First, I am not an expert on population genetics so my posts should not be taken as gospel and anyone should feel free to point out any errors.
The latest critique addresses parts of Venema's argument that the previous critique did not. Specifically, Gauger and Buggs address the linkage disequilibrium evidence which uses the rate at which the genome gets shuffled by recombination events to estimate past population sizes. From the EN&ST article which cites Buggs:
"This study depends critically on knowing the recombination rate of the populations. Recombination rate is used both to calculate effective population size (from LD) and to estimate the time point that this is being measured for (from distance between loci). But the main method used to estimate the recombination rate by the authors is patterns of LD. Linkage disequilibrium patterns are also being used to calculate the effective population sizes given a known recombination rate. A degree of circular reasoning seems to be inevitable here. When the authors use a slightly different method to estimate recombination rate (which also relies upon measures of LD), all their estimates of Ne dropped by a mean of 27%. Thus, with the best will in the world, all we have here are ballpark figures for past effective population sizes. I am sure the authors of the study would not view their results as being of equivalent certainty to heliocentrism."
So there are two things to unpack from that. First, they claim that recombination rates are determined from linkage disequilibrium (LD) data and then they are using that rate to measure population sizes from LD data. IOW, it is a circular argument. While I am not an expert and don't know if these are truly independent measures, there is another way to find the recombination rate which is to directly measure that rate in sperm and eggs. As it turns out, the two are in strong agreement.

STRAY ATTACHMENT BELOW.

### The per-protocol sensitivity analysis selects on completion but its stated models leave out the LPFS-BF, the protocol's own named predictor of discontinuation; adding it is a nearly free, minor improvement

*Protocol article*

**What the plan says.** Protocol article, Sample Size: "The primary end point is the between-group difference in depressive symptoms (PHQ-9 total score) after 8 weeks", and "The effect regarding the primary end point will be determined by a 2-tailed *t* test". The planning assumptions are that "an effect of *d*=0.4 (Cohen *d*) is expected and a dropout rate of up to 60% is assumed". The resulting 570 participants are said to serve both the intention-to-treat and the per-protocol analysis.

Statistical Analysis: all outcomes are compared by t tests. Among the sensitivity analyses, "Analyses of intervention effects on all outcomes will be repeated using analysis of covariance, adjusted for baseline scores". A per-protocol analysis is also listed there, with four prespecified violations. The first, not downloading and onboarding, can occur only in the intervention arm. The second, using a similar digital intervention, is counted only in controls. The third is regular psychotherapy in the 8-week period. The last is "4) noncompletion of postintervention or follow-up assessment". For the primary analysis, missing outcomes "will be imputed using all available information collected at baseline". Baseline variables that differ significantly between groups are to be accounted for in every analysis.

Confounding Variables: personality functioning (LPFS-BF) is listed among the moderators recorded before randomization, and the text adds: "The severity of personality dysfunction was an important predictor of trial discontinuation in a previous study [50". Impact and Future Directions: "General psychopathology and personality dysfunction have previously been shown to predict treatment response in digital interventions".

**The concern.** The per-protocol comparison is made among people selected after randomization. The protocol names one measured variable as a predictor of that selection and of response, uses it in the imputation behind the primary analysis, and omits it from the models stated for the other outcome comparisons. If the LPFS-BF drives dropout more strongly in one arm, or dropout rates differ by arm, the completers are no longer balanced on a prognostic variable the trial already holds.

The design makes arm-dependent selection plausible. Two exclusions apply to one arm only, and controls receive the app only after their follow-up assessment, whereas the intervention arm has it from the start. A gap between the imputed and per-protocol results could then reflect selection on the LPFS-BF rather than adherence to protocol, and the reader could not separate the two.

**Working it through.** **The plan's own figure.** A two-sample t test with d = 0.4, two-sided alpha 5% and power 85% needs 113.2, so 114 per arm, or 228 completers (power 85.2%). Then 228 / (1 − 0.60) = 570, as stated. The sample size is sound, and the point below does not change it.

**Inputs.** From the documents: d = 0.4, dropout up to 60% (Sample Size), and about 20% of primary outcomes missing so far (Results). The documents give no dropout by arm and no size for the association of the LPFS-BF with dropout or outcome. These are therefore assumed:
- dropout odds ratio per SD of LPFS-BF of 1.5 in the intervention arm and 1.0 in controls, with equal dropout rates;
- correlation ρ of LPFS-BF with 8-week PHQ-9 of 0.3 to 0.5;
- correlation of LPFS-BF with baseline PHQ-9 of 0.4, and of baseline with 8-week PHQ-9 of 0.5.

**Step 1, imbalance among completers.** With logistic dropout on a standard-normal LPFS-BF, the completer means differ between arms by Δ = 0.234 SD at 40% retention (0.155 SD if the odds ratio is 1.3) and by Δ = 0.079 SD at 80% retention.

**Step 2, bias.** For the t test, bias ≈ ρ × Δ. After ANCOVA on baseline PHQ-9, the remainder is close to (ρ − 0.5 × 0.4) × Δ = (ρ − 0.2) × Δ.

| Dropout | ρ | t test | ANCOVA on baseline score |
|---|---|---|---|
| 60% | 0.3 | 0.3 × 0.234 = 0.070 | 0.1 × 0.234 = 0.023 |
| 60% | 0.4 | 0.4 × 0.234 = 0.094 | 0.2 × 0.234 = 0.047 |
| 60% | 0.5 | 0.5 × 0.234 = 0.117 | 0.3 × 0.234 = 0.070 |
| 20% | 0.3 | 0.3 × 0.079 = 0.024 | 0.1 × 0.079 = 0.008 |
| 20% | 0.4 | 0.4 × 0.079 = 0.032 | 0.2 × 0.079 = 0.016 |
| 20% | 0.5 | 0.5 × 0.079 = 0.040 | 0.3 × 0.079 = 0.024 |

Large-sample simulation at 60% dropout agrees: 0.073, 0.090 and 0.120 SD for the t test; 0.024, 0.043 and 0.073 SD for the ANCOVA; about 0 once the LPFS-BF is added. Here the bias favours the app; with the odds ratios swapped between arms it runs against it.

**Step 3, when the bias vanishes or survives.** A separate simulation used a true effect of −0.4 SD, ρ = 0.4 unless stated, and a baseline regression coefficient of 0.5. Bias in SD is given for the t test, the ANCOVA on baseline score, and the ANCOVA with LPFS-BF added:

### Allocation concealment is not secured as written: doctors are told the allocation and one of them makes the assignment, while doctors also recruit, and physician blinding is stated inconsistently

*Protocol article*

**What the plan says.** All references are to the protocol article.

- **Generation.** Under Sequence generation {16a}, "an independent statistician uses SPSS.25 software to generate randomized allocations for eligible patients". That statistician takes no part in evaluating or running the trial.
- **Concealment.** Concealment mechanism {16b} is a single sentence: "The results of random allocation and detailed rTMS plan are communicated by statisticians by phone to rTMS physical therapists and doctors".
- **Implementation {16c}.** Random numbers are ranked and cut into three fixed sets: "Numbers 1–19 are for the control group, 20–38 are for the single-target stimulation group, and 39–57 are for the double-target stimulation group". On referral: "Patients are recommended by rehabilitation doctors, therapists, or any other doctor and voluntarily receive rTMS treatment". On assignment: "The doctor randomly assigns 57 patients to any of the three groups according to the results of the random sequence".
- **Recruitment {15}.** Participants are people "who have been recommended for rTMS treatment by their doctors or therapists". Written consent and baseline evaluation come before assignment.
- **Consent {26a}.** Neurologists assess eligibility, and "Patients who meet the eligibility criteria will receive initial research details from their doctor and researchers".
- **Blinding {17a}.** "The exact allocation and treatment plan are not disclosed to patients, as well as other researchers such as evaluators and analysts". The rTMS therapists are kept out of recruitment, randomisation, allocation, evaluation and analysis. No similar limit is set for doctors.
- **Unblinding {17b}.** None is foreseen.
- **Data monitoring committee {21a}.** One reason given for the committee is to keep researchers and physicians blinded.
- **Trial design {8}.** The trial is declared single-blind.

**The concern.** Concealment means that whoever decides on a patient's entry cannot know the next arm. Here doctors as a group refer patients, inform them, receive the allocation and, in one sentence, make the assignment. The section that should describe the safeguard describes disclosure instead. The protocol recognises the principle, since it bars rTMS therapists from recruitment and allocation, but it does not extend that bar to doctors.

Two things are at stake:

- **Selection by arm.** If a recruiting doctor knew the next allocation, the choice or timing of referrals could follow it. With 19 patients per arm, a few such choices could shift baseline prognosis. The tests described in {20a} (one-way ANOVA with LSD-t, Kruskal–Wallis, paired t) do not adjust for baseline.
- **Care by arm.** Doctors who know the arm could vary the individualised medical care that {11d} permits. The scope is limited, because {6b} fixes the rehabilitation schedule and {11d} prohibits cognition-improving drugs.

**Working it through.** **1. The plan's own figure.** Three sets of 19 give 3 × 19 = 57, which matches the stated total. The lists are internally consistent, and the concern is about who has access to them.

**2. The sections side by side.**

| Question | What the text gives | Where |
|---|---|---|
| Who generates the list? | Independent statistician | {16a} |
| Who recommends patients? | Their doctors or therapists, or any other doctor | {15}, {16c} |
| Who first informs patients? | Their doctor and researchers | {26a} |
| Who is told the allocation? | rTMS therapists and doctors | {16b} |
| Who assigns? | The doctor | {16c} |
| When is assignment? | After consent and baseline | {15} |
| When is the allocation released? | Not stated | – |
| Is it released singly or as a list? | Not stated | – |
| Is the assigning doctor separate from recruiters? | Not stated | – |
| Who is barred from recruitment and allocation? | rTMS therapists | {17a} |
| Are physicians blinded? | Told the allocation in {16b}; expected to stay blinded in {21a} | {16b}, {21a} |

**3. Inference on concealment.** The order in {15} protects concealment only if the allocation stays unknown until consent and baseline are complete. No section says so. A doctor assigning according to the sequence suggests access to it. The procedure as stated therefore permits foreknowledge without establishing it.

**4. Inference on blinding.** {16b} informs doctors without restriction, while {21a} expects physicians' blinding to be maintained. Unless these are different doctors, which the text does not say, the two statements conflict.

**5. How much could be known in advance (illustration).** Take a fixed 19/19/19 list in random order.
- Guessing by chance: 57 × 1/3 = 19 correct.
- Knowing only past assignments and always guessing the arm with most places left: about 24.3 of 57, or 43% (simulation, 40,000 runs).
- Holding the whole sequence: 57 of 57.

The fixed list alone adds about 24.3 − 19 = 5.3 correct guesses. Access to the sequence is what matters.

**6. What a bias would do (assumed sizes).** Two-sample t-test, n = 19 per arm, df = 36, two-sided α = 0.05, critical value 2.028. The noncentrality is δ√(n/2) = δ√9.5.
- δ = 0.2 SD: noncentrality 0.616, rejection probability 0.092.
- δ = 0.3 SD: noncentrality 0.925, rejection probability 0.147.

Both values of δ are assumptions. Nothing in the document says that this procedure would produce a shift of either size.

Recombination rate used by the paper Venema references: "For a segment length of 25 Mb and an effective population size of 2000, the chosen input parameters equate to a mutation rate of 10^−8 per nucleotide and a recombination rate of 0.01 per Mb."
Recombination rate observed in human gametes: "Following the procedure described by Coop and colleagues , we localized crossovers at high-resolution in 68 nuclear families with at least two children and examined variation in fine-scale recombination patterns among individuals. We observed an average of 41.7 (40.2–43.3 95%CI) and 27.7 (26.9–28.4 95%CI) recombination events among maternal and paternal transmissions, respectively, in close agreement with published estimates , –, ."
That looks like a pretty good match to me. Venema's reference had 0.01 events per Mb which is 60 recombination events in a 6 billion base human genome. The observed rate in the other paper was 41.7 from mom and 27.7 from dad for a total of 69.4. 60 v. 69.4 is pretty darn good.
Next, Buggs claims that using a different estimate for the recombination rate reduces the effective population size. This isn't the whole story.
"The second method, which estimates recombination rates between each pair of adjacent HapMap markers from a model-free method that detects recombination hotspots from LD (Clarke and Cardon 2005; Visscher and Hill 2006), changed the estimate of Ne between +33% and −45% with an average reduction of 27% (mean Ne = 1901) when compared with that obtained from the first method (results not shown in Tables). "
27% is a mean reduction, but the model also shows increases in the effective population size in some instances. Buggs seems to imply that it always results in a reduction in the effective population size, but this isn't the case.
In my opinion, these criticisms really miss the mark, but I am more than willing to change my mind if someone can demonstrate any errors that I have made.